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Don’t Breathe

Most people have heard the old superstition about holding your breath as you go by a cemetery. Few people are as serious about it as my grandmother was, though. Don’t take a breath or you may breathe in an unbound spirit!

Every time we got in a car she would remind us, on the off chance that we happened to pass cemetery during the trip. My family always did as she said, no matter how ridiculous it may have seemed. I did it out of respect (and secret fear that she was right) as a child, but as I grew older I was able to see how serious she was when she told us. I never did ask why it was so important to her…

Eventually, after so many years of being reminded, it became a habit. I continued to do it even after she had passed away, usually without even realizing I was doing it until I my lungs started telling me that I needed oxygen. It was a frequent topic of teasing by my friends. But I never really believed in the reasoning behind it. At least, not until a couple months ago.

My girlfriend, Shayla, and I were on our way to my house from town, taking the back roads. We had spent most of the day at the mall- it was really the only interesting place to hang out in the area. We did a little shopping but mostly we people watched, spinning stories about stranger’s lives to pass the time. Her parents were out of town for the weekend on some business trip, (not that they were there very much anyway) so she was spending a couple nights with me. Not that that was unusual, either- we spent most weekends together anyway. With her parents usually gone and my parents being open minded as well as fairly hands-off, we rarely were apart for more than a day or two. It was also almost the end of the school year, of our senior year, and we would be parting ways for college soon so we wanted to spend as much time together as possible.

Anyway, off to the side of the road was the local graveyard. Old, but still occasionally used for members of the original families in the area. Like I said, holding my breath was a habit to me, so as soon as we rounded the curve before the driveway to the cemetery, I took a deep breath in.

“Oh, come on, Carlee. You don’t need to do that,” she teased, poking me in the side. “I promise no ghosts are going to get you. Watch.” She winked at me, rolled down the window, and inhaled deeply. And immediately started coughing. I managed to hold in my laughter until we were past.

“Shayla? Are you in there?” I asked, acting scared. “Oh spirit, please let her go!” She punched me lightly on the shoulder while taking a long drink from her water bottle.

“Ugh. I think I swallowed a bug. That was gross.” I laughed again and she joined in. The rest of the drive passed pleasantly and uneventfully. We spent the rest of the night watching movies and went  to bed around midnight. I fell asleep quickly, but she woke me up a few times with her restlessness. Around four I woke up again, this time because of the realization that I was alone in the bed. I knew that she’d had problems with sleepwalking before, so I got up to make sure she was alright.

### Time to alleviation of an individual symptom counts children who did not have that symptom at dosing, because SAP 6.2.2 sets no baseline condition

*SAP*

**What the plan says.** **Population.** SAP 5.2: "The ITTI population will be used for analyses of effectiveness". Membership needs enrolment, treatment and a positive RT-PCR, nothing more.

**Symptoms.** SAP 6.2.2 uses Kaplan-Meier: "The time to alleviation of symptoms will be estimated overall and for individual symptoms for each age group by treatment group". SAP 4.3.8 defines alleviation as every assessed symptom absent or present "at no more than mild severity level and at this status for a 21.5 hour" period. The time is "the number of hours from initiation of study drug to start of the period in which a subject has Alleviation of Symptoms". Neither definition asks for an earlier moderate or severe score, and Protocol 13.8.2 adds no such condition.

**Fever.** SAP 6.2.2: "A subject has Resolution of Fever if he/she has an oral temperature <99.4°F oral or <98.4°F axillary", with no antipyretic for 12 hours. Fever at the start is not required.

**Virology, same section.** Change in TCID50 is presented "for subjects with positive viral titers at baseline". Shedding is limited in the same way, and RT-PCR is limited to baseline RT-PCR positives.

I found her standing in front of the kitchen sink, looking out the window, with one of my father’s cigarettes in her hand.

“Shay!” I hissed. “What the hell are you doing?”

“What?” She turned, looking startled. She stared at the cigarette smoking between her fingers. “I don’t… I don’t know. I just…needed it.” She seemed bewildered, like she didn’t understand herself what she was doing. I took the cigarette from her and ran it under water from the faucet then tossed it in the trash.

“Come on,” I said, taking her hand. “Let’s go back to bed.

She woke up early the next morning and asked me to take her home. She said she wasn’t feeling well. I tried to convince her that if she was getting sick, it would be better if she stayed there with me instead of being home alone. I also offered to stay at her house with her, but she said no, that she wanted to be alone.

That was the last real conversation we had. I texted her throughout the day and evening to check in but only got single word replies. At school, where we were usually inseparable between classes, I was barely able to catch sight of her before she disappeared into the crowded hallways. After a couple days, I managed to catch up with her, intending to demand to know what was going on. But the look in her eyes… A mix of disdain and unfamiliarity, like she didn’t know who I was and didn’t want to. It threw me off so much that I lost what I wanted to say to her.

Not like it would have mattered anyway. That wasn’t Shayla anymore. Her eyes had always been bright blue, like the sky on a clear day in the middle of summer. But now…they were any icy gray. Cold. Her bouncy, playful personality was gone. Even her hair was different, dyed a dark brown instead of the beautiful auburn I loved. The way she walked wasn’t the same anymore, either.

I heard through the grapevine that she started hanging out with the kids known around the school as the druggie crowd. I got asked countless times by friends and other students who knew that we were together what was going on with her, but I couldn’t give them answers. I watched as she grew more pale every day. She lost enough weight that it was noticeable even from the quick glimpses I saw of her in the hallways. She stopped coming to school three weeks before graduation. I know her parents filled a missing child report but since she was 18, there wasn’t a lot that they could do. I don’t know if she is still alive.

Then again, I don’t know if the Shayla I knew and loved had been alive since the day we passed that cemetery. I truly believe that exactly what my grandma had always warned me about is what happened to her.

It’s not just a habit when I hold my breath anymore.


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